Better Know Your Electricity History Series, Part Five: Rules and Regulations

By Vernon Trollinger, June 17, 2015, News

Better Know Your Electricity History Series, Part Five: Rules and Regulations

President Franklin Delano Roosevelt. Image courtesty of

Even though the first incandescent light bulb lit up streets in 1879, it took 50 years for electrical service to enter only a fraction of American homes. By 1920, only 35% of American homes had electricity. Through the ’20s and ’30s, innovation and entrepreneurial genius expanded expanded service across the country — only to be shorted-circuited by hubris, greed, and a lack of rules.

In the wake of Great Depression, the federal government stepped into help both the utilities and consumers alike. But regulation is only so good as its rules. When the rules can’t adapt, they often hinder more than help.

Ending the Evil Empire

In his 1935 State of the Union address, President Franklin Delano Roosevelt called for “…the restoration of sound conditions in the public utilities field through abolition of the evil features of holding companies.” Though public utilities were classified as natural monopolies and being shielded somewhat from financial problems, the investment machinery driving their expansion lay in ruins.

Throughout the country from 1929 to 1935, 53 public utility holding companies valued at $1.7 billion sank into bankruptcy. In spite of opposition from the companies and their influential investors, Congress passed the Public Utility Holding Company Act (PUHCA) of 1935, dismantling the pyramidal holding company structure and setting defined limits on its activities:

  • Holding companies could be no more than twice removed from their operating subsidiaries.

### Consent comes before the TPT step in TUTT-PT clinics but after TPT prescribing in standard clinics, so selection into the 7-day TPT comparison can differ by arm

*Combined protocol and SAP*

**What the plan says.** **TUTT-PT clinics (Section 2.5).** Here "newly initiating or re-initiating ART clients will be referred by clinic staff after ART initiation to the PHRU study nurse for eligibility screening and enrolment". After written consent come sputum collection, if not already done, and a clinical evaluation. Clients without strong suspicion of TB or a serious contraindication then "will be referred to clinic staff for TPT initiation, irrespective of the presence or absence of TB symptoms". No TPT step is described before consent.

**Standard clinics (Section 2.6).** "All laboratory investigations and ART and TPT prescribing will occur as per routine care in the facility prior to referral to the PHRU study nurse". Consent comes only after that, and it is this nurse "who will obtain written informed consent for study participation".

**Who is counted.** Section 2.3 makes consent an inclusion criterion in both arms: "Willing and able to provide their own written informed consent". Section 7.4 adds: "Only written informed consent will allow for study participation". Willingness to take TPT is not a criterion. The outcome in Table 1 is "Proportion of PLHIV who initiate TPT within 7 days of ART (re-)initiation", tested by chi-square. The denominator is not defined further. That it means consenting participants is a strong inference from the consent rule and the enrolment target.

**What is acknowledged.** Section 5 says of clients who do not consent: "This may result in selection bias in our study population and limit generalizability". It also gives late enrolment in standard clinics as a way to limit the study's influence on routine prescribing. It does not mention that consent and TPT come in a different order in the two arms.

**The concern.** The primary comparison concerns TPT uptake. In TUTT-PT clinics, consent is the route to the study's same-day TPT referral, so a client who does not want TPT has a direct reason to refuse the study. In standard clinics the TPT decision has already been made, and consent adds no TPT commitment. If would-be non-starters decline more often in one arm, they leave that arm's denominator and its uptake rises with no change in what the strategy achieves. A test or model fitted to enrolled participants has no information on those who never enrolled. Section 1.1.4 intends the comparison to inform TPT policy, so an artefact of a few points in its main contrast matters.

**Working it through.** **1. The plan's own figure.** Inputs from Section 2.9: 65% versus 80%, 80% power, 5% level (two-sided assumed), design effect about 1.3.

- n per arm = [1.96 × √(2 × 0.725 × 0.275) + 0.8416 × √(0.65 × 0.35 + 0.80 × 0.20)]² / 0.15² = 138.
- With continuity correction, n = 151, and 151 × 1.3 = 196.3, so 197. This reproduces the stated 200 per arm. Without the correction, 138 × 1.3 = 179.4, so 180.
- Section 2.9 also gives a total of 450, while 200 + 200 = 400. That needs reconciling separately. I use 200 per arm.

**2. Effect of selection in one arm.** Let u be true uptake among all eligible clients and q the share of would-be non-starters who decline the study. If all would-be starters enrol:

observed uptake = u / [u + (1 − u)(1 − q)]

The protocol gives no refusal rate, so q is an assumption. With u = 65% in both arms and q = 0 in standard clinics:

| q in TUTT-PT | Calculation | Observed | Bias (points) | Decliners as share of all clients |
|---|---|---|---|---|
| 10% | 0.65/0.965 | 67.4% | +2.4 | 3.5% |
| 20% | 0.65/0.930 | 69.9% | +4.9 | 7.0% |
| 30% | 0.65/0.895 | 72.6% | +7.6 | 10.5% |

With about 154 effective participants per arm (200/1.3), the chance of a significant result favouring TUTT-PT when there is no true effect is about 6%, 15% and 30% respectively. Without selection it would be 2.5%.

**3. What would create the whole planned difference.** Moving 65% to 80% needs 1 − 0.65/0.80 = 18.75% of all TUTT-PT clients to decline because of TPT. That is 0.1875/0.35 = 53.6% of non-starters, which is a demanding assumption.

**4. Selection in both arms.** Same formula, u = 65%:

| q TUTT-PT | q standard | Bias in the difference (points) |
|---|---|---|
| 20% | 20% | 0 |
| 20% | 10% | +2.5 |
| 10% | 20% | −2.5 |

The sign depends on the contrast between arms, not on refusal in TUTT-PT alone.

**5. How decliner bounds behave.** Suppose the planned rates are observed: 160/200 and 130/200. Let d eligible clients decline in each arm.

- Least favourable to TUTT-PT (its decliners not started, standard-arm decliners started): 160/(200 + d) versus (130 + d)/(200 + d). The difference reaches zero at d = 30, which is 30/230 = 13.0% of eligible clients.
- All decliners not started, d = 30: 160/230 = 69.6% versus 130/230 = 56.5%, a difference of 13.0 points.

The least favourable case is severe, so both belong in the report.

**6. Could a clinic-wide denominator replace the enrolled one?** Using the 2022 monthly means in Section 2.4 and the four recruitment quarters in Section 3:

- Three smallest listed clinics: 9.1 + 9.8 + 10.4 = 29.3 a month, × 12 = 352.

• Holding companies owing 10 percent or more of a public utility must register with the Securities and Exchange Commission (SEC).
  • Said holding companies must provide detailed accounts of their financial transactions and holdings.
  • Those operating within a single state are exempt from PUHCA.
Better Know Your Electricity History Series, Part Five: Rules and Regulations

Seal of the Federal Power Commission. Image courtesy of

The Federal Water Power Act (1920) was also reforged into The Federal Power Act of 1935. This law put teeth into the Federal Power Commission (FPC) which had originally been run by the Secretaries of War, Interior, and Agriculture. In 1935, the generation and transmission of electric power was essentially an intrastate business with little interconnection between power systems. While public utilities had grown and merged financially, the physical interconnection of their power lines was fairly limited regionally within their own state because they could manage the load.

This new law authorized the FPC to promote “an abundant supply of electric energy” by organizing the electric utility operating companies into regional power systems. The FPC was to encourage voluntary interconnection and coordination for the generation, transmission, and sale of electricity across state lines. The FPC was also to oversee the wholesale rates of electric power transmitted between states and to set wholesale rates, as well.

In June 1939, President Roosevelt appointed Leland Olds to the FPC, who served as chairman from January 1940 until 1949. Olds understood that consumers needed the utilities and that hurting the utilities would inevitably hurt consumers. All the same, under his leadership the FPC pushed utilities to extend power further into rural areas and also showed them that lowering rates increased the use of electricity.

This was borne out when rate reforms in Chicago produced such a dramatic increase of usage that the utility’s profits increased. Following World War II, the total electric power capacity reflected the increased demand, rising from 40 to 50 gigawatts in the first full peacetime year.

Completely dismantling the old public holding structure took 23 years, but it created a new post-war structure that (for the most part) ran quietly and smoothly for decades with a steady growth rate at about 8% per year. With such a high growth rate, there was little reason to rock the boat. Utilities respected each others’ boundaries, and competition all but vanished. No one saw the iceberg lying dead ahead.